4  
It's also nice that it won't add an additional tab at the end! –  keuleJ Aug 9 '12 at 17:05

If you happen to be doing this on Android, there is a nice utility for this called TextUtils which has a .join(String delimiter, Iterable) method.

List<String> list = new ArrayList<String>();
list.add("Item 1");
list.add("Item 2");
String joined = TextUtils.join(", ", list);

Obviously not much use outside of Android, but figured I'd add it to this thread...

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What about if my List contains custom Class? Like If I've List<PatientDetails>, where PatientDetails is my bean class which solely contains getters and setters. I tried the above logic but getting classCastException as well as I've to cast it in compile time with (List). What according you to be the best possible solution? –  YuDroid Jun 15 '12 at 14:23
    
Since TextUtils.join takes an Object[], I'd assume that it's calling toString() on each token. Does PatientDetails implement toString()? If that doesn't solve the problem, you may be stuck doing something with the Separator class. –  JJ Geewax Jun 15 '12 at 19:32
    
public static String join(CharSequence delimiter, Iterable tokens) Using raw type in a new library is really a fail on Google's side. Especially when it could have easily been generified to public static <T> String join(CharSequence delimiter, Iterable<T> tokens). –  Natix Oct 29 '13 at 9:34
    
super useful ! Thanks.. –  ggauravr Apr 10 at 11:29
    
org.apache.lang3.StringUtils does virtually the same, so your answer was absolutely of much use to me outside of Android :) –  avalancha May 23 at 13:28

This is a pretty old question, but I figure I might as well add a more modern answer - use the Joiner class from Guava:

String joined = Joiner.on("\t").join(list);
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3  
Nice, thanks. I like Guava better. –  Ravi Wallau Dec 19 '11 at 20:08

Loop through it and call toString. There isn't a magic way, and if there were, what do you think it would be doing under the covers other than looping through it? About the only micro-optimization would be to use StringBuilder instead of String, and even that isn't a huge win - concatenating strings turns into StringBuilder under the covers, but at least if you write it that way you can see what's going on.

StringBuilder out = new StringBuilder();
for (Object o : list)
{
  out.append(o.toString());
  out.append("\t");
}
return out.toString();
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Thanks! this is what I ending up doing :) –  Juan Besa Mar 1 '09 at 5:50
3  
For big arrays this is definitely not micro-optimizing. The automatic conversion to use StringBuilder is done separately for each string concatenation, which doesn't help in the case of a loop. It is OK if you concatenate a large number of elements in one expression. –  starblue Mar 1 '09 at 10:43
1  
Using the StringBuilder explicitly is a big deal if you are concatenating let's say 50 000 strings making ~ 1 MB result string - it can be a difference of 1 min compared to 1 s execution time. –  Mr. Napik Sep 6 '13 at 8:32

If you were looking for a quick one-liner, as of Java 5 you can do this:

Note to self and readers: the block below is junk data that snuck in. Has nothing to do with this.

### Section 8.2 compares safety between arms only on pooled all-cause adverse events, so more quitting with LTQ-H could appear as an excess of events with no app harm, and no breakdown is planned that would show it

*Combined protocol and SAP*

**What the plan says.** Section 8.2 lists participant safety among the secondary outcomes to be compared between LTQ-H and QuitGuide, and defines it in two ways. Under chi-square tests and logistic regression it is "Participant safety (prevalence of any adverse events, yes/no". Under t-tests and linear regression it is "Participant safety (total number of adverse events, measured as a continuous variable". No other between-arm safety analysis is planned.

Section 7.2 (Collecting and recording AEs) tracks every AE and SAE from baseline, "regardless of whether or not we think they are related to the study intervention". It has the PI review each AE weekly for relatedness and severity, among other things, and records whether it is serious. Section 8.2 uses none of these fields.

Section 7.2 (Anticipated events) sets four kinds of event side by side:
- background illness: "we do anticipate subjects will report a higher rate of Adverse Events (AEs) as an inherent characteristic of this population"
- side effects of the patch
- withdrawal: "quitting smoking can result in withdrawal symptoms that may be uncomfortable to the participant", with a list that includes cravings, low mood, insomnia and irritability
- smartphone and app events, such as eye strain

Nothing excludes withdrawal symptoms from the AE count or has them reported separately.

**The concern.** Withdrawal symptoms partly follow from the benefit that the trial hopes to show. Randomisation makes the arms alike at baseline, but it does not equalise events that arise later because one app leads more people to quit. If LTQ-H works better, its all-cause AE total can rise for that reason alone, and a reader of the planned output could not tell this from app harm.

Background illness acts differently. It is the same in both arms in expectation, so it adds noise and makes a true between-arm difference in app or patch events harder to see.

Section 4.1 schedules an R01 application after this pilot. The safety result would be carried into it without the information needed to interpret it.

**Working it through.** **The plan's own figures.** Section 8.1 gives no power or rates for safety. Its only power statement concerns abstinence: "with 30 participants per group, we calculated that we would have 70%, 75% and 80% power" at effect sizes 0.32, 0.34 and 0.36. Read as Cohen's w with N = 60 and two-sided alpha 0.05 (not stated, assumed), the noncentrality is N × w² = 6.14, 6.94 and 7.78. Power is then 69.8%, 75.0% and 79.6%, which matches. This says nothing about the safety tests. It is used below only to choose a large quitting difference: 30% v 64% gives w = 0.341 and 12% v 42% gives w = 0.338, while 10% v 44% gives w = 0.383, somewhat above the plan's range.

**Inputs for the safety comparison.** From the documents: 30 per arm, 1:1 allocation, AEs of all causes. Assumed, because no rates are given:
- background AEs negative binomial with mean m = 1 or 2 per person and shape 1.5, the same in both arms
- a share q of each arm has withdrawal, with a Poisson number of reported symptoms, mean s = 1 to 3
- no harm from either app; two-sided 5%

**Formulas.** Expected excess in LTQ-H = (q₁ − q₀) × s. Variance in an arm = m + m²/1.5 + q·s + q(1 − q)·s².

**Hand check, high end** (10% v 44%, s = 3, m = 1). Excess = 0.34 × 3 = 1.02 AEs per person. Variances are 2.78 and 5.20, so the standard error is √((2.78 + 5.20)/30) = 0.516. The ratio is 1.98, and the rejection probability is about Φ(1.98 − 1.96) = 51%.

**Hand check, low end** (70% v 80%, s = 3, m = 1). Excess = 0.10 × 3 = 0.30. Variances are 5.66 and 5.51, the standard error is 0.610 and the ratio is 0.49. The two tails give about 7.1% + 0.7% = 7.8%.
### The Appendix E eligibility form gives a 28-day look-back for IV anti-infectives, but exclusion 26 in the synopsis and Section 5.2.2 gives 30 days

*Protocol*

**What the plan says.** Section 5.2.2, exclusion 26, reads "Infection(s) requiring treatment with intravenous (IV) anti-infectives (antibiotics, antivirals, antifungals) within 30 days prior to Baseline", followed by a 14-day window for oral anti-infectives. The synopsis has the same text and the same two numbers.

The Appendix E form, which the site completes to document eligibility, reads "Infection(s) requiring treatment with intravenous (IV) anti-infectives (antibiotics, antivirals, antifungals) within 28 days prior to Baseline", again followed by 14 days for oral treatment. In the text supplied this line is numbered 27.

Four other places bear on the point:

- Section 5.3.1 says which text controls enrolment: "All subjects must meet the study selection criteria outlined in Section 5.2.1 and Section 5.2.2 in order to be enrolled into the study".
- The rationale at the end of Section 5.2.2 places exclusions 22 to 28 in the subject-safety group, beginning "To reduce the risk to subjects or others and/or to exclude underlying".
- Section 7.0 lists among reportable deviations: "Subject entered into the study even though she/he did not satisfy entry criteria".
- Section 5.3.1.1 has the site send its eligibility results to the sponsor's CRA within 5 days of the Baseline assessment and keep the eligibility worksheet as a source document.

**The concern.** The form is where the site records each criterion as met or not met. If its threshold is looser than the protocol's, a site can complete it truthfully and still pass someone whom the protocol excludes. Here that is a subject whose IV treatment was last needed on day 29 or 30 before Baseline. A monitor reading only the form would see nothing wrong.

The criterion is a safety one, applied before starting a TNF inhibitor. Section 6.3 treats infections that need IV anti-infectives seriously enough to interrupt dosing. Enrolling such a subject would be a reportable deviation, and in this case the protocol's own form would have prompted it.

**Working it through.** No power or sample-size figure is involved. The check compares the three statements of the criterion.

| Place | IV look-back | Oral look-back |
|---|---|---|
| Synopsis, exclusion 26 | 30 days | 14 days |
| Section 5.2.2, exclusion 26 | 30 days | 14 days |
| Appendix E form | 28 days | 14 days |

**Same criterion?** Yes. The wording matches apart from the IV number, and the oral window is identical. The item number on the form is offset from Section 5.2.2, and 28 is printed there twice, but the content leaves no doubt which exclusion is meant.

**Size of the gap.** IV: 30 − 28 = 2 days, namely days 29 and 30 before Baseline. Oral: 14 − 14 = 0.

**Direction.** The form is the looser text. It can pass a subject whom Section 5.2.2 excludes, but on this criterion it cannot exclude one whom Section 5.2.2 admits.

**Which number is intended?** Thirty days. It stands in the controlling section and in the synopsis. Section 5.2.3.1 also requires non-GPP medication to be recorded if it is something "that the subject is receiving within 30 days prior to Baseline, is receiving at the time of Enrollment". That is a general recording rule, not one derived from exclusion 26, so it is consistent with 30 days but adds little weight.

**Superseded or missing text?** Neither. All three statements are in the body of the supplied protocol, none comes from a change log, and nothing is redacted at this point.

myList.toString().replaceAll("\\[|\\]", "").replaceAll(", ","\t")

Additionally, if your purpose is just to print out the contents and are less concerned about the "\t", you can simply do this:

myList.toString()

which returns a string like

[str1, str2, str3]

If you have an Array (not ArrayList) then you can accomplish the same like this:

 Arrays.toString(myList).replaceAll("\\[|\\]", "").replaceAll(", ","\t")
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Most Java projects often have apache-commons lang available. StringUtils.join() methods is very nice and has several flavors to meet almost every need.

public static java.lang.String join(java.util.Collection collection,
                                    char separator)


public static String join(Iterator iterator, String separator) {
    // handle null, zero and one elements before building a buffer 
    Object first = iterator.next();
    if (!iterator.hasNext()) {
        return ObjectUtils.toString(first);
    }
    // two or more elements 
    StringBuffer buf = 
        new StringBuffer(256); // Java default is 16, probably too small 
    if (first != null) {
        buf.append(first);
    }
    while (iterator.hasNext()) {
        if (separator != null) {
            buf.append(separator);
        }
        Object obj = iterator.next();
        if (obj != null) {
            buf.append(obj);
        }
    }
    return buf.toString();
}

Parameters:

collection - the Collection of values to join together, may be null

separator - the separator character to use

Returns: the joined String, null if null iterator input

Since: 2.3

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This is very nice since the join(...) method has variants for both arrays and collections. –  vikingsteve Nov 12 '13 at 12:49

The most elegant way to deal with trailing separation characters is to use Class Separator

StringBuilder buf = new StringBuilder();
Separator sep = new Separator("\t");
for (String each: list) buf.append(sep).append(each);
String s = buf.toString();

The toString method of Class Separator returns the separater, except for the first call. Thus we print the list without trailing (or in this case) leading separators.

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In Java 8 or later:

String listString = String.join(", ", list);

In case the list is not of type String, a joining collector can be used:

String listString = list.stream().map(Object::toString)
                        .collect(Collectors.joining(", "));
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I can't believe it took until Java 8 to add this. –  Paul Aug 6 at 15:02
    
This answer should be up-voted more! No hacks, no libraries & no loops. –  Songo Aug 11 at 18:56